Top 10 Behaviors

There are virtually thousands of books, guides and videos on dog behaviors we can teach. It’s hard to choose what’s important and what’s not. And let’s face it, after the dog settles down in their household, many people rarely ask their dogs for much more after sit, down and stay.

One of the biggest challenges we have at pranaDOGS is making sure our dogs are successful in every circumstance or situation, after they leave. After working with dogs for more than 20 years, I’ve found that there are 10 specific behaviors that provide them with these tools. Some may seem silly, but all have a purpose.

Remember if you spend 2-3 months focused on training your dog, you’ll spend the next 10-15 years enjoying your relationship. However, if you don’t put in the time to train them, you’ll struggle for years.

One last thing, dogs aren’t born knowing English. So don’t demand the behavior with a word. Instead, mark it with positive reinforcement. For example, instead of saying “Joey sit, sit, sit” use a hand signal to lure Joey into a sit, then say, “Yes! Good sit Joey!” Repeat this process over and over, until Joey realizes what sit means. Once Joey has mastered the behavior, be sure to test both your hand signals (which should be getting smaller over time) and your words, to be sure they’re both working, and mean the same thing.

To end the behavior, any behavior, you’ll need a release word. Many of us say “okay,” but whatever word you choose, be consistent, and use it often.


To lure a dog into a sit, hold a treat at their nose, and slowly raise it upward. Mark and reward as soon as their butt hits the floor. Repeat this process again and again. Do your best not to touch or lean over your pup either. If your dog is jumping up to get the treat, ignore that behavior, and just wait for them to sit.

Once the dog understands that your hand going up in the air means sit, it’s time to add time to the behavior. Have your dog sit for 10 seconds or longer. We don’t need any drive-by sit’s. We need them to sit long enough to move onto the next behavior. Ask your dog to sit then count to 5. If they make it, treat time! Repeat this over and over, with the goal being a 10 second sit every time.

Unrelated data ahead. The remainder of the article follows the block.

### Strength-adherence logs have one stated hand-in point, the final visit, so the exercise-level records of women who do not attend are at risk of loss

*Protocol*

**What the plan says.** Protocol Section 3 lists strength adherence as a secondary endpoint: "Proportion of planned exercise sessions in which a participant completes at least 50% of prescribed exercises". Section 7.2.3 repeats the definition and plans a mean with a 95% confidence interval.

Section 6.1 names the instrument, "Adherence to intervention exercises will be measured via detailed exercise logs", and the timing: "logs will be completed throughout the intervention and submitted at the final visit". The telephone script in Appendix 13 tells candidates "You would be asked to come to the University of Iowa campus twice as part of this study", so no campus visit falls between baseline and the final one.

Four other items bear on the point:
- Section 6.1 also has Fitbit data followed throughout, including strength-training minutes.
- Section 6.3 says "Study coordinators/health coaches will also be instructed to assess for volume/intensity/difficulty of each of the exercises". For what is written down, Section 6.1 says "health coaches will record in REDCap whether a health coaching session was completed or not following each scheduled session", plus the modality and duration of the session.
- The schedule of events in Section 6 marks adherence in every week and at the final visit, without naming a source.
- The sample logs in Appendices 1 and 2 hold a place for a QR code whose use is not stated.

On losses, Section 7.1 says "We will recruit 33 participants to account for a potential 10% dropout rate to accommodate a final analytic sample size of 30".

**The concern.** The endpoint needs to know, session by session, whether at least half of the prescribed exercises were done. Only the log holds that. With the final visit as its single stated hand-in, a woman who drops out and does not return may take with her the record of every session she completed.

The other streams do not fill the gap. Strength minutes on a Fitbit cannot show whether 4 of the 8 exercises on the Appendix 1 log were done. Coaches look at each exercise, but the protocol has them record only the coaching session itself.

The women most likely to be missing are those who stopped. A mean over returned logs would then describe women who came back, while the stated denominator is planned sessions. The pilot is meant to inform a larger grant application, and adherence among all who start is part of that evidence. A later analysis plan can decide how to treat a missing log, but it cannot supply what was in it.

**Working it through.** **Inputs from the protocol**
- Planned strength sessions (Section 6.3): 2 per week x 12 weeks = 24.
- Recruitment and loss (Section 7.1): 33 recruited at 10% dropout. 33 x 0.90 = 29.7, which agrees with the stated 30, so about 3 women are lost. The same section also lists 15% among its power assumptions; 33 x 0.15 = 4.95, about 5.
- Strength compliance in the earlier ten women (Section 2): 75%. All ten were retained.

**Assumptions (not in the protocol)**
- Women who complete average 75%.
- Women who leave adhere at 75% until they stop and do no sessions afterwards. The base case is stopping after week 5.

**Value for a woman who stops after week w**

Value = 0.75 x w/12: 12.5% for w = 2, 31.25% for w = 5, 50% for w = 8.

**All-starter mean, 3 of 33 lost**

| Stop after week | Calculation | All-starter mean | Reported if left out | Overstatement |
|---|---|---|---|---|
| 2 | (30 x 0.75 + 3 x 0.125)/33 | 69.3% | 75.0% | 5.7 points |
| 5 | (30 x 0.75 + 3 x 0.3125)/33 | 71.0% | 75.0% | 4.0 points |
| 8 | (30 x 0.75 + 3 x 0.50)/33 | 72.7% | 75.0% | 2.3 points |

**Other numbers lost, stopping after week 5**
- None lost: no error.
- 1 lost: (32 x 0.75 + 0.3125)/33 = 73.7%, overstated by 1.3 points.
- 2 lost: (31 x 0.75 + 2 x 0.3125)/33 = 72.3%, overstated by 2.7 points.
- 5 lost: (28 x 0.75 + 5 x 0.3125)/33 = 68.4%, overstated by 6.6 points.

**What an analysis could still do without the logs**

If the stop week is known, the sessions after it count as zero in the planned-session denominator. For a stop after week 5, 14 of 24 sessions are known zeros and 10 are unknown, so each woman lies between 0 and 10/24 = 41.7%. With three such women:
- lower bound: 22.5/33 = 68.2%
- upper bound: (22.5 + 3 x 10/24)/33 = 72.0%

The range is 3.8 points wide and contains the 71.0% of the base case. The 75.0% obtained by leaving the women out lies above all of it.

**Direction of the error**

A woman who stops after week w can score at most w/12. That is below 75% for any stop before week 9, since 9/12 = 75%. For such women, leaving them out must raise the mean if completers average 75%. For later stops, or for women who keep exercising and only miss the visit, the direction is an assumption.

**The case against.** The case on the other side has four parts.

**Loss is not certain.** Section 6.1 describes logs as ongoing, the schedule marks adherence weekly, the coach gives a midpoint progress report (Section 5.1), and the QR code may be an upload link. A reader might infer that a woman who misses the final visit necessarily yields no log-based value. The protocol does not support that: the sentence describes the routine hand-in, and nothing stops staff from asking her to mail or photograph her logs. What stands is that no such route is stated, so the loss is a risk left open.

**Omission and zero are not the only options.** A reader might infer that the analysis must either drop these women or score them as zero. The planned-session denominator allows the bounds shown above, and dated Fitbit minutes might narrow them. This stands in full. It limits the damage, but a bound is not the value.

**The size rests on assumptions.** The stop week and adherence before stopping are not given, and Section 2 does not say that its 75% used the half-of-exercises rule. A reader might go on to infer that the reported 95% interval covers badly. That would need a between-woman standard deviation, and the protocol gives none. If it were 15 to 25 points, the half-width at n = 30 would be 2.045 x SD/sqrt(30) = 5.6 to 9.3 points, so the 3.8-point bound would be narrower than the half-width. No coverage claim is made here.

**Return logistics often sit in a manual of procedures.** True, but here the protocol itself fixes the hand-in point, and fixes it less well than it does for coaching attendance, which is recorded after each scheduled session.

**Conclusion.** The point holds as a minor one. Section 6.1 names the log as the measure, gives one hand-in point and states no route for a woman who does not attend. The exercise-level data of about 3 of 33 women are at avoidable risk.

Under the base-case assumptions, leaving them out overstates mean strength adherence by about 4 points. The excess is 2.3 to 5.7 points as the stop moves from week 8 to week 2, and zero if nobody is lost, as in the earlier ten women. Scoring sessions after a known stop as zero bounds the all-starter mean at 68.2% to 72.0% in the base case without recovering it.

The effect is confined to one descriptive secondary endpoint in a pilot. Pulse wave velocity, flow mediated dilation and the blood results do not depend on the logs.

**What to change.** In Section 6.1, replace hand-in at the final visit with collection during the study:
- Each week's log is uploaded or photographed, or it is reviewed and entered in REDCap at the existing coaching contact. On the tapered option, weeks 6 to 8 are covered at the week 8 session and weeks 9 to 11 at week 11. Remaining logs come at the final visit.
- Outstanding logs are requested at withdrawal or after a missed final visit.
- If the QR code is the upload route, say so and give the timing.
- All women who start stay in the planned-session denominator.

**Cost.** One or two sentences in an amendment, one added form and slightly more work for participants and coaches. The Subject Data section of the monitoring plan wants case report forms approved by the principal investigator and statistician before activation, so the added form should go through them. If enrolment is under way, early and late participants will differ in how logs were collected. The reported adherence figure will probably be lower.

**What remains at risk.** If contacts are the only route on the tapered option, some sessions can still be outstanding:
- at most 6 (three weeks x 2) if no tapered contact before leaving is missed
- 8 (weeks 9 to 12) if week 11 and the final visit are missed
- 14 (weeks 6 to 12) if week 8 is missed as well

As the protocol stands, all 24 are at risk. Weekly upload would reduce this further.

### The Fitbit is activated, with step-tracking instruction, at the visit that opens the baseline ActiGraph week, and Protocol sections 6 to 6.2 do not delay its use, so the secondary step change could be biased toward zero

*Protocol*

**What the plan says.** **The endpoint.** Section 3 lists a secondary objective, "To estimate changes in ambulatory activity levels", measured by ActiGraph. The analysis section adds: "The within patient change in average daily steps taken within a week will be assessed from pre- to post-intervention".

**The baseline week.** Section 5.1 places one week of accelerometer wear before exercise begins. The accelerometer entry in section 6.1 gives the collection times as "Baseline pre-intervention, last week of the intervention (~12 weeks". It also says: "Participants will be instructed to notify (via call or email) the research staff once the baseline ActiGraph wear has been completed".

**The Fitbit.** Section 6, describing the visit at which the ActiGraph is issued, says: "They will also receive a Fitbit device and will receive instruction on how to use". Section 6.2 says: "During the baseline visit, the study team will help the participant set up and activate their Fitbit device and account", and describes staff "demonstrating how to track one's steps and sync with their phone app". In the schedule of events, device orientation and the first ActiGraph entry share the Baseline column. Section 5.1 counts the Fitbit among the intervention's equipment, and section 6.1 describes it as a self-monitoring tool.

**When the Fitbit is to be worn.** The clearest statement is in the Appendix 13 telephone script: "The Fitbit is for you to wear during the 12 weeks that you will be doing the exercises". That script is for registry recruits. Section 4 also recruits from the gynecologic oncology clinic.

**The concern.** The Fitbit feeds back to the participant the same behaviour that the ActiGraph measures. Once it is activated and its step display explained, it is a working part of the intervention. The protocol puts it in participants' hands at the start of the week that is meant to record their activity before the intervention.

Lie Down

While the dog is sitting, lure him into a down by holding a treat at his nose, then slowly moving it down to the ground.  Mark and reward as soon as his belly hits the ground. Repeat this process again and again, until the behavior is perfected. 90% of dogs will go into the down position from a sit, but some will pop-up, then lay down. Let your dog show you what’s the most comfortable for them. Often when I’m first teaching a dog to lay down, I’m on the floor. As they learn the behavior, I start to stand up more and more, so over time we are both in normal positions.


While sitting, take your finger from the dog’s nose to your temple. As soon as their gaze hits your face, mark and reward. Repeat this process, while asking for a longer Look each time.

Anxious dogs love to look at you, and thrive on this behavior. Over-the-top dogs struggle to take their eyes away from the world, but it’s a great behavior to ask any dog when you’re trying to get their attention.


While sitting, place the palm of your hand, fingers pointed down, an inch away from your dogs nose. As soon as they touch their nose to your palm, mark and reward. Repeat multiple times, pulling your hand away only an inch at a time, until they understand. 

Leave It

Start with your dog in a down position. Put a couple of treats in your hand and close it tightly. Hold it to your dog’s nose and let them investigate. Say “Leave it” and wait. As soon as they take their attention off your hand, even for a second, mark and reward. Repeat 3 times with each hand, then put the treats on the floor and cup your hand over top. Make sure your dog never gets the treat under your hand. Once your dog understands, pull yourself away from the treats for longer and longer intervals.


While seated or laying down, tell your dog to stay with the palm of your hand flat towards them. Take a step back, pause for a second, then re-approach your dog. Mark and reward. Repeat, taking an additional step backwards and pausing for an additional second. The speed you can progress depends on your pup.